Incredibles 2 captures most of the fun of Pixar's The Incredibles, but feels somewhat outdated in the modern Hollywood landscape of superhero movies.
It might not have much more substance than the titular game, but Tag offers enjoyable and breezy summer action/comedy entertainment.
Hereditary has more spooky ideas than it knows what to do with, but enough of what it throws at the wall sticks to make for one twisted horror movie.
Ocean's 8 offers a fun female-fronted summer movie experience as it returns to the world of Ocean's 11, but falls short of elevating the franchise.
Hotel Artemis makes for an intriguing exercise in pulpy sci-fi noir, even though the film's story leaves something to be desired.
Jurassic World: Fallen Kingdom is a fun ride full of adventure - and scares - that builds on the mythology of Jurassic Park in very interesting ways.
Leigh Whannell's Upgrade is rooted in classic sci-fi, but with healthy doses of horror and slick action, it's a surprisingly fresh and thrilling ride.
A solid dramatization of real world events, Adrift is nevertheless more compelling as a grisly survival drama than a love story.
Solo: A Star Wars Story hits all the expected Han Solo origin story beats, delivering a solidly entertaining experience with few surprises.
Cold November forgoes convention in order to explore a young woman's experience growing up in a way that packs a subtle, yet lasting punch.
Deadpool 2 is far more ambitious than the first film, elevating the action, humor and overall scope for an even more fun experience in the sequel.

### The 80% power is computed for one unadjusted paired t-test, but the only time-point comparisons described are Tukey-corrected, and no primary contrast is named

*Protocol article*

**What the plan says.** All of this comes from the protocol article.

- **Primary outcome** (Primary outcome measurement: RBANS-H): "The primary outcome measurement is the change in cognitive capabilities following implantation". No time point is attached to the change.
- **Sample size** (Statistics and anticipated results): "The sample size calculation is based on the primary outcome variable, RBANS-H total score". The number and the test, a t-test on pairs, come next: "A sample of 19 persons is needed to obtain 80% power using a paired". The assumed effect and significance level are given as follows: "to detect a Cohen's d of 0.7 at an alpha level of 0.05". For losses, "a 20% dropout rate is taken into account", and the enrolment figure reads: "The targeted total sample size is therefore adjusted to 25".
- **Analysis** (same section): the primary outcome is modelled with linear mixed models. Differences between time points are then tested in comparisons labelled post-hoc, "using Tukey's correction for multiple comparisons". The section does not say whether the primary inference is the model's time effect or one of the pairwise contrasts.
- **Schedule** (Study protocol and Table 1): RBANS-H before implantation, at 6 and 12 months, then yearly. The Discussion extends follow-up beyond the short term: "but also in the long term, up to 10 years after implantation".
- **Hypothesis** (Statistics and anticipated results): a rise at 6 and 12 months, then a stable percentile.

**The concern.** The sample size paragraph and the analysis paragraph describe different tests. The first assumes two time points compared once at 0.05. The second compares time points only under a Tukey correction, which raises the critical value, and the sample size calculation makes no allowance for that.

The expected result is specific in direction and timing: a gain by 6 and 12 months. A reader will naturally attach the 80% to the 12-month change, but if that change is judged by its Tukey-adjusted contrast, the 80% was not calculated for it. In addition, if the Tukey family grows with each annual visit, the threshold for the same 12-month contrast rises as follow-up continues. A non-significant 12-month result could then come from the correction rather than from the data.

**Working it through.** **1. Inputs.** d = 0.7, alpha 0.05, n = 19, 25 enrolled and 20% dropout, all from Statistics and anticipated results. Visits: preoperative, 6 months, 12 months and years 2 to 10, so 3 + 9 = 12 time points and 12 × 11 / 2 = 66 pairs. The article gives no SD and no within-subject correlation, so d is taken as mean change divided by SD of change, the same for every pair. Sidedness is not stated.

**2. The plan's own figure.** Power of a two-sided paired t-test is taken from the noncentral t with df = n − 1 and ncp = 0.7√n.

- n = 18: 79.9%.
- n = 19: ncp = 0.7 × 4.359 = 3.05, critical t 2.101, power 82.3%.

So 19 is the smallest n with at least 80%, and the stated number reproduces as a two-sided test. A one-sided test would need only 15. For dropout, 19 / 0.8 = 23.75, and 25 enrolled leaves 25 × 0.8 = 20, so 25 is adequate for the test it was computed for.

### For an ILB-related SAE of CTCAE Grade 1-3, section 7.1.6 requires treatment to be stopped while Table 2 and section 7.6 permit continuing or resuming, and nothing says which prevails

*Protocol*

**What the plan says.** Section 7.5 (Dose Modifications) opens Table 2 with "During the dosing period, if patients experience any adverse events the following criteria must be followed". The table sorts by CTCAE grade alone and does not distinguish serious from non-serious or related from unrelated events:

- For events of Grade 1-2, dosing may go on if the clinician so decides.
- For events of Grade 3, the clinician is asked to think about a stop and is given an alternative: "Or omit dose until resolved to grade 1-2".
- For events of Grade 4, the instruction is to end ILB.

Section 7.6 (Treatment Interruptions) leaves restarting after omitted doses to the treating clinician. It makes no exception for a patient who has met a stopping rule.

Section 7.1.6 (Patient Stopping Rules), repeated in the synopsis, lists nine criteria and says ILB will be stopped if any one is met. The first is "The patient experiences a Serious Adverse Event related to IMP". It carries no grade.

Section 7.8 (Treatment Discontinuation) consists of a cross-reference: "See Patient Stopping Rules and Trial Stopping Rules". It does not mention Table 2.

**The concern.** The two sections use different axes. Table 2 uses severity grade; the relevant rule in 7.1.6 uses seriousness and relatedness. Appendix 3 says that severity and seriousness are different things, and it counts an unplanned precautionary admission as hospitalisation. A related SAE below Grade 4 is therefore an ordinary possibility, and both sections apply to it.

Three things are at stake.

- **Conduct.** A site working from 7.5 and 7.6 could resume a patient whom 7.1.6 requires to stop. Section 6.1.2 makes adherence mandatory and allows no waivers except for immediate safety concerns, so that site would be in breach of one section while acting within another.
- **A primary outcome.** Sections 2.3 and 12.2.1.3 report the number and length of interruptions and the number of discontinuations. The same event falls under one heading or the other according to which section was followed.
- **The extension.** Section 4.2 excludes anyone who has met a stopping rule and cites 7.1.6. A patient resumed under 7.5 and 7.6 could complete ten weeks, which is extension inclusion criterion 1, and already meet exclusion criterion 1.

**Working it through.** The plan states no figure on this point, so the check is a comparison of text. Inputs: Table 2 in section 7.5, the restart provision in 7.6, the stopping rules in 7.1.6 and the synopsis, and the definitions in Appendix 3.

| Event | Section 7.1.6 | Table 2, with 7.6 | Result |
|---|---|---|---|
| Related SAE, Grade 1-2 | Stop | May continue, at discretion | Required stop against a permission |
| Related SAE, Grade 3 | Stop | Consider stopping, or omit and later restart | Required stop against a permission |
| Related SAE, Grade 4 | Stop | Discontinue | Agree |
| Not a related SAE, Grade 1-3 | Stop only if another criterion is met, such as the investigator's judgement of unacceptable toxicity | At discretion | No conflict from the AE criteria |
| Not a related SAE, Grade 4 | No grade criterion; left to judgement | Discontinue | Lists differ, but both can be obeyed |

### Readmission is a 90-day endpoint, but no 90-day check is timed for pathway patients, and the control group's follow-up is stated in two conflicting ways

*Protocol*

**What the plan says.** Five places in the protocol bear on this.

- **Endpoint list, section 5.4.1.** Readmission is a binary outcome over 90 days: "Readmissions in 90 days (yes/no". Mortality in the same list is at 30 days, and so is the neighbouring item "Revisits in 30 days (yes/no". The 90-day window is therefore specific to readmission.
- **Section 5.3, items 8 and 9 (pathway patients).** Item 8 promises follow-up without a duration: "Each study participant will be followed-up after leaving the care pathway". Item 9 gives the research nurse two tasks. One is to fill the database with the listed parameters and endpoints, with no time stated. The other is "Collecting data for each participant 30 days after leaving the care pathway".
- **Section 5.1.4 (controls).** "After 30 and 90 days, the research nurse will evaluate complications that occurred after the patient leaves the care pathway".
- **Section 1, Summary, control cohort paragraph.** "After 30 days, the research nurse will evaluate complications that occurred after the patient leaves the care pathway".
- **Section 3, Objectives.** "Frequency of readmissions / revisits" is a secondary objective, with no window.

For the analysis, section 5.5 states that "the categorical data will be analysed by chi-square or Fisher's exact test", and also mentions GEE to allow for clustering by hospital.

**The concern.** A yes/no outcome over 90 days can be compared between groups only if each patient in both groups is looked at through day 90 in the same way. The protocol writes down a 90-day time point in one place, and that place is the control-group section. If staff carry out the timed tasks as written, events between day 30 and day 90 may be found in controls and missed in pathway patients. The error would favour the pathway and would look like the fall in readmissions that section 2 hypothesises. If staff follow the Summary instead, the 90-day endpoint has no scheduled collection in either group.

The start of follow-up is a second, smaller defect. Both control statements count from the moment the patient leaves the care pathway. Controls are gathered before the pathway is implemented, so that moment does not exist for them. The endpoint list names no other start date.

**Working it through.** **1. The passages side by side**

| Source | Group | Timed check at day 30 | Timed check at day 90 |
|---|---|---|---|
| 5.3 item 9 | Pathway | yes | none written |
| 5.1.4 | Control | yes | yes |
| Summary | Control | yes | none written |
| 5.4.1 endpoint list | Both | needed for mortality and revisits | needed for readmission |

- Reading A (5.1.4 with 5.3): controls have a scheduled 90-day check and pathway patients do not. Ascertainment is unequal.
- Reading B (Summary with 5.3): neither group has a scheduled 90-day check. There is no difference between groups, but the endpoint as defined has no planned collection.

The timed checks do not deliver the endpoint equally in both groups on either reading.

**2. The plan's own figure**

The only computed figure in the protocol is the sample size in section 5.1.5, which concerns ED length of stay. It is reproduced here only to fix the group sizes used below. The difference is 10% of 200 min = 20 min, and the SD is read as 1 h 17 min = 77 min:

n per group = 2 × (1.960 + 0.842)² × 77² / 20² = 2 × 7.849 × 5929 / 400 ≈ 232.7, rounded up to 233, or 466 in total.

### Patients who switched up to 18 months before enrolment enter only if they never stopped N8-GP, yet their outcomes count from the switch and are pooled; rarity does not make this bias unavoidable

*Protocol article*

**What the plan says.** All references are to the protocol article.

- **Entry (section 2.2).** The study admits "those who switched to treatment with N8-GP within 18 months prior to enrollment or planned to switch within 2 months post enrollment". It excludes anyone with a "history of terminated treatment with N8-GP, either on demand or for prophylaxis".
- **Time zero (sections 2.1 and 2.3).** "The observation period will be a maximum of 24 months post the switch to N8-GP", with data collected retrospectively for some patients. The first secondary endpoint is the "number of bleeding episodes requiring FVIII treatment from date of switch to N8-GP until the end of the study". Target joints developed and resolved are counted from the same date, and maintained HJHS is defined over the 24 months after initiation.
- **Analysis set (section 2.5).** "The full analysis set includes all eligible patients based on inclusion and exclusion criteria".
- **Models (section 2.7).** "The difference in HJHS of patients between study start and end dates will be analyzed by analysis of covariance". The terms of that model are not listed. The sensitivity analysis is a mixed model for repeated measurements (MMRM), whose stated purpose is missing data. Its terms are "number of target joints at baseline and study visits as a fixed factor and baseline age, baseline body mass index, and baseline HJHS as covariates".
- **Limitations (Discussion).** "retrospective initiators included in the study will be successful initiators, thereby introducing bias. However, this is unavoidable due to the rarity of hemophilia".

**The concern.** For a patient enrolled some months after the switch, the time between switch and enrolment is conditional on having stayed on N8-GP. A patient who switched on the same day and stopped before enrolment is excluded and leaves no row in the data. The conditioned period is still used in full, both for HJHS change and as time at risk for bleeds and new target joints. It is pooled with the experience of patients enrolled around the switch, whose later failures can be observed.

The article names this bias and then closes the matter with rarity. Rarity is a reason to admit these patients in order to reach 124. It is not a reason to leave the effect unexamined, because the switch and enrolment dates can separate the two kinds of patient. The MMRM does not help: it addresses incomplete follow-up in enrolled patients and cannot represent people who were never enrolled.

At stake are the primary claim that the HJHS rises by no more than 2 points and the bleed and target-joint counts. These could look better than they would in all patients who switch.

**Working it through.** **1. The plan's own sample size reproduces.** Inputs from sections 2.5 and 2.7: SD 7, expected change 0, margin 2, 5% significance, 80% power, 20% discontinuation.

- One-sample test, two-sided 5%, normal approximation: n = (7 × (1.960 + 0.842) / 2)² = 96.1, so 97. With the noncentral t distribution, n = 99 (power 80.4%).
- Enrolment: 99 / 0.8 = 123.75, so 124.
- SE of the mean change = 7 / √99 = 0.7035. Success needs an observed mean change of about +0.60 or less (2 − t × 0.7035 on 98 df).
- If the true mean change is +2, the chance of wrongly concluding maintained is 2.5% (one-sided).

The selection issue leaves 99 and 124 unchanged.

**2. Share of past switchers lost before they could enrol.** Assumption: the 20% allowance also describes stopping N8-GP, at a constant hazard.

Cargo is a slow burn zombpocalypse drama that hits some familiar beats, yet there's a rich humanism at its core that makes the journey meaningful.
McCarthy and Falcone stay firmly within their comfort zone on Life of the Party, but their take on the college comedy sub-genre is good natured fun.
Theron's performance keeps Tully's warts and all portrayal of motherhood on course, even when the film's plot mechanics threaten to derail it.
Avengers: Infinity War delivers an exciting culmination of the MCU, though it's overstuffed and suffers from certain typical Marvel movie problems.
You Were Never Really Here has less success breaking the mold for its genre, but explores the often ignored corners in thoughtful and intriguing ways.
Truth or Dare makes the least of its parts, wasting a promising premise with clichéd horror tropes and an uninspired narrative.
Rampage doesn't blend action, comedy, and heart as well as The Rock's best tentpoles, but there's good dunderheaded fun to be had here.
Blockers takes the classic raunch comedy premise of teens losing their virginity and gives it a hilariously entertaining update for modern audiences.
A Quiet Place lives up to the ambitious challenge that it sets for itself, taking audiences on a compelling and suspenseful journey along the way.